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Permanent link (DOI): https://doi.org/10.7939/R3T42F

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Counterflowing jets: scaling factors and mean concentration fields Open Access

Descriptions

Other title
Subject/Keyword
Calibration
Concentration
PLIF
Jet
Counterflowing
Yaw-angle
Fluorescence
Scales
Scalar
Laser
Type of item
Thesis
Degree grantor
University of Alberta
Author or creator
Torres Garcia, Luis A.
Supervisor and department
Fleck, Brian A. (Mechanical Engineering)
Wilson, David J. (Mechanical Engineering)
Examining committee member and department
Flynn, Morris R. (Mechanical Engineering)
Steffler, Peter M. (Civil Engineering)
Wilson, David J. (Mechanical Engineering)
Fleck, Brian A. (Mechanical Engineering)
Department
Department of Mechanical Engineering
Specialization

Date accepted
2009-06-10T20:42:40Z
Graduation date
2009-11
Degree
Master of Science
Degree level
Master's
Abstract
An experimental investigation of the mean scalar concentration field of jets into a uniform counterflow stream using planar laser induced fluorescence is presented. The centerline decay and radial spreading of the mean concentration field of the jet were investigated. Jet to counterflow velocity ratios ranging between 4 to 19 were used for two different jet diameters. Universal forms for the centerline concentration decay, and radial concentration profiles of the jet are presented. Scaling factors of the centerline concentration decay are introduced. The jet growth rate was found to be divided into two regions: the linear growth region and the power law growth region. The effects of inlet yaw angles on the penetration length, axial concentration decay and similarity region of the counterflowing jet are presented. A minimal effect of the tested inlet yaw angles on the concentration field was observed. Empirical expressions to predict the centerline concentration decay are given.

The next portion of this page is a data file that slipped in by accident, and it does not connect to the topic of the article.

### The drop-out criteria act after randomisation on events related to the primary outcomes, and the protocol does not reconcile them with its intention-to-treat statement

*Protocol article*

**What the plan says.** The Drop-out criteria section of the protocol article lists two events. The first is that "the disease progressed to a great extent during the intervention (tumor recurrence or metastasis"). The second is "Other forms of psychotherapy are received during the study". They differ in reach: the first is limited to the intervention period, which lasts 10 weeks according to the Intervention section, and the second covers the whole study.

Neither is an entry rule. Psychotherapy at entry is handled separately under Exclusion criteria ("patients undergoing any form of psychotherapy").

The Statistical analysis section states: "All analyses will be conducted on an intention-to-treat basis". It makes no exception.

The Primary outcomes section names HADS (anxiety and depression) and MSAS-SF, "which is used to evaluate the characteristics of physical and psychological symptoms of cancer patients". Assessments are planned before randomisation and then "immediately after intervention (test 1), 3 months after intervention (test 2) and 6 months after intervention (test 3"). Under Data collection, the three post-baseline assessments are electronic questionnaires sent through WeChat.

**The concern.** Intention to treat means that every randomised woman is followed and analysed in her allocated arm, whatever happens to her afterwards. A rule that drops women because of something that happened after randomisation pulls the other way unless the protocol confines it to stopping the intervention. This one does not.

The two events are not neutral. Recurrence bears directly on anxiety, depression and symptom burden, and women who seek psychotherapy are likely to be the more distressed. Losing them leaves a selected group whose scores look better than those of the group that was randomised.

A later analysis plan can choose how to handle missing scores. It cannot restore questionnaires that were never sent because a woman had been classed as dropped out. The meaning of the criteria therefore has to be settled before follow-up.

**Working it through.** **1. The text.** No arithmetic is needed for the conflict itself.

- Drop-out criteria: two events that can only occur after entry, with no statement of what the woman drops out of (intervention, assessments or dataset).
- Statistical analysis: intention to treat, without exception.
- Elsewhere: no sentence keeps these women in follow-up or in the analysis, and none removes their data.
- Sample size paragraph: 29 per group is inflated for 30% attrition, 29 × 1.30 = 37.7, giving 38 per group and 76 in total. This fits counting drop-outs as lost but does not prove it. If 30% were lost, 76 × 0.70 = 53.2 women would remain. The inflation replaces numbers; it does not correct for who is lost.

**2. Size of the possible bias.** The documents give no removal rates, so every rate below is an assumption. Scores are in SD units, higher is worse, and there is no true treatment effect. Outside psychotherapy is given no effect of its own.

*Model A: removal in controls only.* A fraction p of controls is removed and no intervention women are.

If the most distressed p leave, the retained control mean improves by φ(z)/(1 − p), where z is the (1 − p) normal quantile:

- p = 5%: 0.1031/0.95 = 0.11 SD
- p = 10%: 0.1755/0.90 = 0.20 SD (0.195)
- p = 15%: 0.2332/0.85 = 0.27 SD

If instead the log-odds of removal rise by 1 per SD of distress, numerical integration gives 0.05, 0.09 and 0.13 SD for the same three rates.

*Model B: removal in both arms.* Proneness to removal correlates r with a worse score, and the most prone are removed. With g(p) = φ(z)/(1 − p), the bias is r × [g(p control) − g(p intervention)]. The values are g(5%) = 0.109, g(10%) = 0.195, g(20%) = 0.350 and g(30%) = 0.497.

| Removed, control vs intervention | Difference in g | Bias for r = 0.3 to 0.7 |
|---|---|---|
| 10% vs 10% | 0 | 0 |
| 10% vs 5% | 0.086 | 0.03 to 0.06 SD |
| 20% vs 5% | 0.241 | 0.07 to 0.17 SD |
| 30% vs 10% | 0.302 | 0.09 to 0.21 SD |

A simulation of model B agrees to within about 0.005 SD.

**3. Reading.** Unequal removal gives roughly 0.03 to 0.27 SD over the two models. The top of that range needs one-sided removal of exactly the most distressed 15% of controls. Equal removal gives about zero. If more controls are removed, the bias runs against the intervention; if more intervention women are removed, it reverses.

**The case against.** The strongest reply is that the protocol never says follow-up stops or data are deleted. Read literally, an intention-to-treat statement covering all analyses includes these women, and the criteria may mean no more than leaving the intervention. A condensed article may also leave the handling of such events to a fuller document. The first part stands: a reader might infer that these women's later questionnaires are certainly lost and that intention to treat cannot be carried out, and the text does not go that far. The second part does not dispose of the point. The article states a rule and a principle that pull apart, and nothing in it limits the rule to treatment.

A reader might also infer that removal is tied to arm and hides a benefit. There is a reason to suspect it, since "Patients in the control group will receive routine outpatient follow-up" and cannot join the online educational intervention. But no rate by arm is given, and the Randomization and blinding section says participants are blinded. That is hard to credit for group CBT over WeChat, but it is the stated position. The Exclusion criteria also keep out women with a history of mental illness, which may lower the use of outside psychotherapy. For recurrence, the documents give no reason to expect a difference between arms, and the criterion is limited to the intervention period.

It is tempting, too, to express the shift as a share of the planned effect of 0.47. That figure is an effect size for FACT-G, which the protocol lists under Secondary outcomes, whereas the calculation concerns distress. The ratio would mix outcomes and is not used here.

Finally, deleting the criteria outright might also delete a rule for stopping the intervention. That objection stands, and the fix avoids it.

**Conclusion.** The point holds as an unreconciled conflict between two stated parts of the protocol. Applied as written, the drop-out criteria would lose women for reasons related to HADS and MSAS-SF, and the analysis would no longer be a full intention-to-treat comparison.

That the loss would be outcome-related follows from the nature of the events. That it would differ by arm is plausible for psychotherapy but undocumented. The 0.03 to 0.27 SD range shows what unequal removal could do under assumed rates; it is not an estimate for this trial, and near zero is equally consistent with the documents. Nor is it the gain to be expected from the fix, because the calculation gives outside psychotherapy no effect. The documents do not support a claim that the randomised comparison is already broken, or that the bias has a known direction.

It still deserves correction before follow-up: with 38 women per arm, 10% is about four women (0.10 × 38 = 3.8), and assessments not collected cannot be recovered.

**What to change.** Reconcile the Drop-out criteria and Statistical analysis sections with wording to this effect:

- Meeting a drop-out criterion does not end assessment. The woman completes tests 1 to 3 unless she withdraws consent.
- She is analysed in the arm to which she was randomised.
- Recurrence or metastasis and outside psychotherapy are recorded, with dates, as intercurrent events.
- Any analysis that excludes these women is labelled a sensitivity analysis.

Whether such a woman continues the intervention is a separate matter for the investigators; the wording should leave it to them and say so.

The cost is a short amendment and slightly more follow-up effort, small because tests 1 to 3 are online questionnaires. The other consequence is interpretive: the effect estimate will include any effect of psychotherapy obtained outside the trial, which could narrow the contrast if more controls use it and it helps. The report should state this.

Language
English
DOI
doi:10.7939/R3T42F
Rights
License granted by Luis Torres (ltorres@ualberta.ca) on 2009-06-10T15:59:08Z (GMT): Permission is hereby granted to the University of Alberta Libraries to reproduce single copies of this thesis and to lend or sell such copies for private, scholarly or scientific research purposes only. Where the thesis is converted to, or otherwise made available in digital form, the University of Alberta will advise potential users of the thesis of the above terms. The author reserves all other publication and other rights in association with the copyright in the thesis, and except as herein provided, neither the thesis nor any substantial portion thereof may be printed or otherwise reproduced in any material form whatsoever without the author's prior written permission.
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